During this pandemic, persuasion and behaviour change will flow from the emergence of a shared social identity with a clear understanding of common (community or nation, not individual) fate. Because it’s a group, or herd, problem, it needs to be addressed at the group level. Political and policy leaders are central to the creation of a shared social identity and associated norms that are tied to a common purpose and underpinned by values like caring for others, supporting those in need and being responsible citizens.

Some leaders are crafting this sense of who ‘we’ are and what ‘we’ need to do better than others, and their efforts will need to be strengthened and maintained over the next several months. To act together, we need consistent and clear behavioural expectations, guides on how to act (such as spacing markers on shop floors for queueing) and the establishment and showcasing of those new norms. Influence is reduced where leaders behave badly, there’s political polarisation or messaging is inconsistent.

Importantly, successes need to be reinforced—when the right behaviour is on display it needs to be championed. Leaders should consider regular and widespread electronic messaging not just communicating what people should do but that people like them (in the same group) are doing the recommended behaviours.

People need to hear and see that others in the group are changing their behaviour and that the right behaviours are on the increase. On this front, every piece of news about fines being issued for noncompliance should be met with circulation of many examples of the right behaviour.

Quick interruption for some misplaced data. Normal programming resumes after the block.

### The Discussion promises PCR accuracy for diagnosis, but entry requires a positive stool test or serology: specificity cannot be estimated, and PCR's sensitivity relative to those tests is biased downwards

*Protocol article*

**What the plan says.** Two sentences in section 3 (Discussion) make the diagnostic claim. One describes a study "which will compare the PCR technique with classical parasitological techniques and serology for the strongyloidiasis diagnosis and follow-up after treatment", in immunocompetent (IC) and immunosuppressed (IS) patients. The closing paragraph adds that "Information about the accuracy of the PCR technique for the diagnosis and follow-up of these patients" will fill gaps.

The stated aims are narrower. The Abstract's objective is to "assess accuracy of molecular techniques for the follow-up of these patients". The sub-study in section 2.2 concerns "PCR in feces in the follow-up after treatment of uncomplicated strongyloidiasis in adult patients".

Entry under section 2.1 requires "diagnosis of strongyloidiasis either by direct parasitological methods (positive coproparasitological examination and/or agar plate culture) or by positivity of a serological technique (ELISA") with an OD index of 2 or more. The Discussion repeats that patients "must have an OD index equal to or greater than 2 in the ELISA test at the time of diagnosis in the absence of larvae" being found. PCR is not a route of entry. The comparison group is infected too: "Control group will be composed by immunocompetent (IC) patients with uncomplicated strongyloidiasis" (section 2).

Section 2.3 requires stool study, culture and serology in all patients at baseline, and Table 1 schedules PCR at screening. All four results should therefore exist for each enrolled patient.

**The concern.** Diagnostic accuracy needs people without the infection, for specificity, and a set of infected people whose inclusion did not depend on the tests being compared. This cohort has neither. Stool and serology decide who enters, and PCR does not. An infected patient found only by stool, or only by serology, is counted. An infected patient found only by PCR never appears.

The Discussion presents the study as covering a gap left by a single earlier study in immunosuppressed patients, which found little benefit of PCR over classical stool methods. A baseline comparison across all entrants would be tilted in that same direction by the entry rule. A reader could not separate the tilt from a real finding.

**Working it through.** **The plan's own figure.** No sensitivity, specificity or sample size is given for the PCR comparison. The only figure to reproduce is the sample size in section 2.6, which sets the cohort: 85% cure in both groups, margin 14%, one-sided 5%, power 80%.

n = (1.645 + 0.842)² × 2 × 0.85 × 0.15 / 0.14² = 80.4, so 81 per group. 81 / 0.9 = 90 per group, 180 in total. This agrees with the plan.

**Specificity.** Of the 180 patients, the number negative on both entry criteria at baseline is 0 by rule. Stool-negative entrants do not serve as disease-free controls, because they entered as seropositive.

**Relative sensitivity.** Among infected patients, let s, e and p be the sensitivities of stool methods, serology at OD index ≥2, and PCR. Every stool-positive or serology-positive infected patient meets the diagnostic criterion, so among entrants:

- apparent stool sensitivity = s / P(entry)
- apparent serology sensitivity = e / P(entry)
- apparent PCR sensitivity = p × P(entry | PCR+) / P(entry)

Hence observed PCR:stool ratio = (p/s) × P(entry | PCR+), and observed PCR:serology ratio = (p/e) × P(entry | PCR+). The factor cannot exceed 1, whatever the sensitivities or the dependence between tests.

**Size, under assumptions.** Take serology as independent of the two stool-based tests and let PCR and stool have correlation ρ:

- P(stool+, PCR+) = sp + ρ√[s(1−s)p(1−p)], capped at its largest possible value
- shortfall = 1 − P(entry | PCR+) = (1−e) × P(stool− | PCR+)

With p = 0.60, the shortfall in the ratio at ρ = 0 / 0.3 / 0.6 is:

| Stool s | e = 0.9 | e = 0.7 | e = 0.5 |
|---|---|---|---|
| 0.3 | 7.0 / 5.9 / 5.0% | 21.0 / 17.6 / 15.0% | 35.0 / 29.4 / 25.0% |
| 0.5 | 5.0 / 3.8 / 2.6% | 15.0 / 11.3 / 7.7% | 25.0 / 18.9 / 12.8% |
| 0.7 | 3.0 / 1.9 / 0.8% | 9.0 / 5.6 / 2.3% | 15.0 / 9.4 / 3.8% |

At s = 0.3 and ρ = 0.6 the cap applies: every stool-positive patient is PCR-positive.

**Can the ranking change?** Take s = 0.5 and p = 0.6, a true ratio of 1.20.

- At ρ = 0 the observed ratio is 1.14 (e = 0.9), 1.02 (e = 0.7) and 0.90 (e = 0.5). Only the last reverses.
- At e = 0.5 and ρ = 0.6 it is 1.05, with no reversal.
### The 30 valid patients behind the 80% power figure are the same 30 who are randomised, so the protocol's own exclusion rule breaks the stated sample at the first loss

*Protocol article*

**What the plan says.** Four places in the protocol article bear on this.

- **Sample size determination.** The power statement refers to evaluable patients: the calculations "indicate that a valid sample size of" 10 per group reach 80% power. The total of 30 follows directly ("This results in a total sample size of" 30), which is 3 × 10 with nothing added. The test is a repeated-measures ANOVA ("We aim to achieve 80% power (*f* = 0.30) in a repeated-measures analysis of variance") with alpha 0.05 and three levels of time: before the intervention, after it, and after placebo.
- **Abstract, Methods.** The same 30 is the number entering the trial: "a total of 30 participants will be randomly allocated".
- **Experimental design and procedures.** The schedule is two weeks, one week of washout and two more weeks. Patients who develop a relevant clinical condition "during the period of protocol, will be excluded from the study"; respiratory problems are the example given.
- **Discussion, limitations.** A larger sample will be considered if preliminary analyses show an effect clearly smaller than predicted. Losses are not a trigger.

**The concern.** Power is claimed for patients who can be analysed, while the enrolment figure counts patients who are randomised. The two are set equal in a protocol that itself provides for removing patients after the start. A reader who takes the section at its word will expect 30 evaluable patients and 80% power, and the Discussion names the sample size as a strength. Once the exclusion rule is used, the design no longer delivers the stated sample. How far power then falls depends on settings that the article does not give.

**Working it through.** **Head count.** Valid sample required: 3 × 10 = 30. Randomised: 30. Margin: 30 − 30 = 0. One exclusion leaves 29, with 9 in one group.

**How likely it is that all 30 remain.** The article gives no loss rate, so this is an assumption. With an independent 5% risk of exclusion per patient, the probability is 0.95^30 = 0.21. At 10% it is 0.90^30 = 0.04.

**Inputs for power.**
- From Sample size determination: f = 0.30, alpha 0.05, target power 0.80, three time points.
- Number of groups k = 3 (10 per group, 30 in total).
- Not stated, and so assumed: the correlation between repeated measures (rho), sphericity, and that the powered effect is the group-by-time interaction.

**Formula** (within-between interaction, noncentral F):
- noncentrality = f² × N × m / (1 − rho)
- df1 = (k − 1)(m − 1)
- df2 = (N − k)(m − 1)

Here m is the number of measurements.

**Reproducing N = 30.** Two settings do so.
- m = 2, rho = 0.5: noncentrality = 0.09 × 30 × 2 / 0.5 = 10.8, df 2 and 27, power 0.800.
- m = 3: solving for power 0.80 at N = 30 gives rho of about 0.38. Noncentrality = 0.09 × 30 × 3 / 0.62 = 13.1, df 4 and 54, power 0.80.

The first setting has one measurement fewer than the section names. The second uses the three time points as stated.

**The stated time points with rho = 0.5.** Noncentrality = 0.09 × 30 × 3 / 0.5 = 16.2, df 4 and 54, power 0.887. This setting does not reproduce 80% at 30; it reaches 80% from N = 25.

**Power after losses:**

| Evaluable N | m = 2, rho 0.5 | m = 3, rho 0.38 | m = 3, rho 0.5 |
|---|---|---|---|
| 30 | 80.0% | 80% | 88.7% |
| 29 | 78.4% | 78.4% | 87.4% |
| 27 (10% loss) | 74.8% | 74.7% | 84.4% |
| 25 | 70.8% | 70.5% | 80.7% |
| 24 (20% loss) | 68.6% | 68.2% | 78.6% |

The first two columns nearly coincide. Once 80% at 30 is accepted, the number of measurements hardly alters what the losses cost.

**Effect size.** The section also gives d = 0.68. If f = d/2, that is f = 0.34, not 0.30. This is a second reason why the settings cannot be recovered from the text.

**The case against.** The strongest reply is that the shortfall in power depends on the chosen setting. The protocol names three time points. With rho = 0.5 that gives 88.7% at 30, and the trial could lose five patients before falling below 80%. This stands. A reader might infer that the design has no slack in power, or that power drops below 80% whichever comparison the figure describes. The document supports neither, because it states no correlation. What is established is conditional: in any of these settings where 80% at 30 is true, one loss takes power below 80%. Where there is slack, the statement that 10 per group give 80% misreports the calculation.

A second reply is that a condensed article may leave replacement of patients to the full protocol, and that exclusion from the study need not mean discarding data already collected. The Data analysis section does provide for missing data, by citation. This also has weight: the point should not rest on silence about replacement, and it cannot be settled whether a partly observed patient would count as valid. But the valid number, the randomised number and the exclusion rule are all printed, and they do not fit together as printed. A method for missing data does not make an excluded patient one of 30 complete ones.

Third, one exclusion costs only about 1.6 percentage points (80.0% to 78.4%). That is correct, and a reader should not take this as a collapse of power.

We also need reassurance that there is hope if we act as a collective. It has to be clear that acting together now, and for many weeks to come, means the end will be in sight sooner. There needs to be personal and collective efficacy—a sense that one’s own and one’s group’s actions will lead to positive change. In the past week or two, many of these strategies have been on show, but is the message getting through en masse? Can persuasion be maintained? Are there pockets of ignorance or even resistance? All members of the community need to be engaged in the solution or we will fail.

Nationally representative weekly surveys to assess Covid-19-related attitudes, compliance behaviour, mental health and wellbeing, coping and resilience will be informative in designing strategies to support behaviour change during this crisis. They’ll also help in identifying needs in the recovery phase. Who is coping and who isn’t? What predicts behaviour change? What’s the mental health impact and what supporting measures are needed? Are more cohesive local communities managing better? Are feelings of loneliness on the increase and what can be done? The foresight that comes from high-quality information will enhance both the management of and recovery from this pandemic.